In the Quiet of the House

In the quiet of the house, the only sounds I hear are the clocks ticking. One clock is in the living room, the other in the kitchen. They tick almost opposite of each other but not quite. I never notice them except when the house is silent, but they still continue their conversation night after night and day after day.

In the quiet of the house, I can’t help but still have it on my mind. It’s been several days, but I still feel restless. I still feel like something is wrong or missing. Ignoring it and moving on doesn’t work for me, but I fear removing the patchwork that was silently put there. I anxiously wait for it to happen again and fear that each time will be worse than the time before.

In the quiet of the house, I contemplate the demons and how easily they slither into my thoughts when I’m not paying attention. They take over and tell me that I’m a failure, that I will never get better and will forever be imprisoned by my weight. When they visit, they bring me down with them, and I believe them. I believe their lies, therefore I act accordingly. Sleeping and snacking becomes the norm and the only activities I enjoy. I’ve been here many, many times.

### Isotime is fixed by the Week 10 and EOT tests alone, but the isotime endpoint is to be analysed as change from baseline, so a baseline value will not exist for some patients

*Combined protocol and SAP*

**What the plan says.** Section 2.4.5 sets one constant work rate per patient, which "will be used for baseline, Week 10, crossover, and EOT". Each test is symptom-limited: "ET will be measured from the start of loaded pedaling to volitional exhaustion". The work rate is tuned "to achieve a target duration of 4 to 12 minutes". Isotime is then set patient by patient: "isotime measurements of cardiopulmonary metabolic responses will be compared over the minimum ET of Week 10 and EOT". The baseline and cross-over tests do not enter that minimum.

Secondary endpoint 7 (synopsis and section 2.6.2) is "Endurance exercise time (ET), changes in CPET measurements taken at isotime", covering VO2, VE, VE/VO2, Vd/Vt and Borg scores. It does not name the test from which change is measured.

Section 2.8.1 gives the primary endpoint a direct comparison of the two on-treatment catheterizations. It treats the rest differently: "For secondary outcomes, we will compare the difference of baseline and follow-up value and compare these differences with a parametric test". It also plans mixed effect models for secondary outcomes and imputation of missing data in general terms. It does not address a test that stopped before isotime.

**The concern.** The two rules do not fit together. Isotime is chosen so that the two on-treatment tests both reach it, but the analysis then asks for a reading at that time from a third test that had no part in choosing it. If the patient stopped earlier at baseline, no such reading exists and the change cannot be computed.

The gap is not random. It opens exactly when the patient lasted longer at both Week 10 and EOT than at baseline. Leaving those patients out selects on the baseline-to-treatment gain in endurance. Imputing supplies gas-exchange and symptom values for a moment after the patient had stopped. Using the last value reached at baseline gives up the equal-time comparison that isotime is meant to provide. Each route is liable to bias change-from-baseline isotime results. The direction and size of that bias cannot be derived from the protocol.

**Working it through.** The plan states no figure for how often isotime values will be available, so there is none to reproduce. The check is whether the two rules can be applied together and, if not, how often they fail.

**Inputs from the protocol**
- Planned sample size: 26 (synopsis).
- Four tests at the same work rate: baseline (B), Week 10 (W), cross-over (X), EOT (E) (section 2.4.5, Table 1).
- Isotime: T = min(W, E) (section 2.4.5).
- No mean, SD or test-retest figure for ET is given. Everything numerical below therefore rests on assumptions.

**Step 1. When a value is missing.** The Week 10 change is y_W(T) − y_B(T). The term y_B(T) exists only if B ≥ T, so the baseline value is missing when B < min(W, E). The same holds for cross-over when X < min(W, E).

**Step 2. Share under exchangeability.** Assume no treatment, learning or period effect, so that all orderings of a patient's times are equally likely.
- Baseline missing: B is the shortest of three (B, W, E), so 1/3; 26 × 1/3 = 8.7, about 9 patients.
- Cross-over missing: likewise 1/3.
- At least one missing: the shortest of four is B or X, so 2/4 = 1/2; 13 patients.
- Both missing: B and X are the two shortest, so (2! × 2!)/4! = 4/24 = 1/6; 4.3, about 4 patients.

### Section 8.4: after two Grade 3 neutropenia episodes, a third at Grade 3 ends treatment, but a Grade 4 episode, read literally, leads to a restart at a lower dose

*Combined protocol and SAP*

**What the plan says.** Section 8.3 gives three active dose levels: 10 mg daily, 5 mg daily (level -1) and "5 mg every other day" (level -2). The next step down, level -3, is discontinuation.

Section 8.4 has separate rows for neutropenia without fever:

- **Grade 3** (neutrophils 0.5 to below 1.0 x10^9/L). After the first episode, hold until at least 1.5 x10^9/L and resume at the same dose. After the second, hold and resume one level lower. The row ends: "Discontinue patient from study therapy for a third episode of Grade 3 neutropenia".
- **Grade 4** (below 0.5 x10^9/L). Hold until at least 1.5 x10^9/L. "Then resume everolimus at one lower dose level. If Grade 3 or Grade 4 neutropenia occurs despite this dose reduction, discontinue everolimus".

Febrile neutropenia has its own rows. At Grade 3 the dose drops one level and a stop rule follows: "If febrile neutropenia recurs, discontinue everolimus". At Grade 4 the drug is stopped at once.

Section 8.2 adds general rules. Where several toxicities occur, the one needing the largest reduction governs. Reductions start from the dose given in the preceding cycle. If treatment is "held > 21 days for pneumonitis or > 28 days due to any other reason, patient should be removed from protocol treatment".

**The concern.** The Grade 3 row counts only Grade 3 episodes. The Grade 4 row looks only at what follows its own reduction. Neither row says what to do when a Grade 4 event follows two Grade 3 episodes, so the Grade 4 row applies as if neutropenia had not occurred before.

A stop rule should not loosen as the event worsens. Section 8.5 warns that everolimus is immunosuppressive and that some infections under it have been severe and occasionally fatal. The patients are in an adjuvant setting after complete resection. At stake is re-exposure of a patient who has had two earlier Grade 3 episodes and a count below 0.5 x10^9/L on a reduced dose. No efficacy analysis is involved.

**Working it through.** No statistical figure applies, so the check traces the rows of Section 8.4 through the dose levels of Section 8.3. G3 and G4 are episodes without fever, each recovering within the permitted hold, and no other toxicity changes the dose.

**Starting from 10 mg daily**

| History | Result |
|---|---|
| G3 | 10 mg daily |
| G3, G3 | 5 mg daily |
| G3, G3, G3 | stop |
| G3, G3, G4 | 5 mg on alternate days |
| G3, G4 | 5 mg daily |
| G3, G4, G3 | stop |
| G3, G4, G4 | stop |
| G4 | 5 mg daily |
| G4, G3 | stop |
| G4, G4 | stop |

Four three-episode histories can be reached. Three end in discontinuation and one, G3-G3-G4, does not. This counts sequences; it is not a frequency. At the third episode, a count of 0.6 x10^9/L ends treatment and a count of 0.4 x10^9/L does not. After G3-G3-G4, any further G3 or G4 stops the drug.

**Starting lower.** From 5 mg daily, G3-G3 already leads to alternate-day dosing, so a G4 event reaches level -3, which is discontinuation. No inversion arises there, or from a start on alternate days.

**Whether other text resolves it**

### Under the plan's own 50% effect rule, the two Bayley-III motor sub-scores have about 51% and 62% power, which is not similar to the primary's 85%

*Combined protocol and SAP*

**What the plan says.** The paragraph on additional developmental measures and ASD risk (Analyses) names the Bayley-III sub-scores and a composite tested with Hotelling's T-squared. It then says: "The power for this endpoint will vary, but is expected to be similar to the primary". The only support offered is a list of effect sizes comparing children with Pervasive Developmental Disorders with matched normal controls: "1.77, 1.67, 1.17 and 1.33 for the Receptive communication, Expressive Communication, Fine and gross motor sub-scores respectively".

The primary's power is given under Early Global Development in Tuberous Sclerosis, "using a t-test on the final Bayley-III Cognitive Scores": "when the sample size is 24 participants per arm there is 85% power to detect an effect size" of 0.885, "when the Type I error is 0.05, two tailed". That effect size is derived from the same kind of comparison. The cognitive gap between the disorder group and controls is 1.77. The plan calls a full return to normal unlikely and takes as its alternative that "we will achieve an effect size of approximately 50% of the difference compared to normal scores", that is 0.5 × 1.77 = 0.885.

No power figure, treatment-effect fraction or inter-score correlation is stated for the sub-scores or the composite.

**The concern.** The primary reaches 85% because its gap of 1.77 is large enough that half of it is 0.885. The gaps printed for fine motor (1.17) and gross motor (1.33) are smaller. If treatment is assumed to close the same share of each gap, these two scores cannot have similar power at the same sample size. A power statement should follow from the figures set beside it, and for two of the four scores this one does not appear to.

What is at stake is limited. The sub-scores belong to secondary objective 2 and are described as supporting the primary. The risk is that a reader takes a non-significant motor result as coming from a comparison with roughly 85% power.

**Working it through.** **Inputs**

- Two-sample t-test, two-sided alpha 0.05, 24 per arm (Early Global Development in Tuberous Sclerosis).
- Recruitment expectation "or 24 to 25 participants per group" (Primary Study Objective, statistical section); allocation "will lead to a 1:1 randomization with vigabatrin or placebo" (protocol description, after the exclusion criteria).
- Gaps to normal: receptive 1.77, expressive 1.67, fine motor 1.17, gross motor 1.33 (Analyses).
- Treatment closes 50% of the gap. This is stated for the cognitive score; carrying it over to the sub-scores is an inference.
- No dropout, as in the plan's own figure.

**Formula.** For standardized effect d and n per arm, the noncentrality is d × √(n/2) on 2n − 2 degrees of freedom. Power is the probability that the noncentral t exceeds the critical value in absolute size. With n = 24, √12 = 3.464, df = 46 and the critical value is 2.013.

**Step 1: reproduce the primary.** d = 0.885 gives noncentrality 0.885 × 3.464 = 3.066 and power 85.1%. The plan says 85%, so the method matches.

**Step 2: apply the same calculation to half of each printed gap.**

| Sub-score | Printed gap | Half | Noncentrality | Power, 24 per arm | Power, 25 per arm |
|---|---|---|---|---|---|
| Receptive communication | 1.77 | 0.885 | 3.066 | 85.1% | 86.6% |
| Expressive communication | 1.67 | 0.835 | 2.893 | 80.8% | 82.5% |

In the quiet of the house, I look forward to the future despite my woes and worries. I know that it does get better, and that life needs the bad times so that the good times are much more appreciated. I go through life’s ups and downs and keep pressing on. Just for today.

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Just For Today

A popular phrase with 12-step programs is “Just For Today,” yet it is so worthy of everyday life outside of those programs, too. I’ve made this something that I think about often throughout the day when things aren’t going right or I feel overwhelmed.

How often do we spend in thought of the future or the past, whether good or bad?
Do we think about what we could have done different and wish we could change things?
Are we obsessed with planning what’s going to happen tomorrow or next week or next year?

What’s wrong with concentrating on what’s going on today?

That’s what I‘m saying to myself every morning and any time throughout the day when I need it. It seems so simple, yet I have the hardest time keeping it simple.

I challenge anyone reading this to take the rest of the day and not worry about what you didn’t do yesterday or what is coming up tomorrow. Just For Today.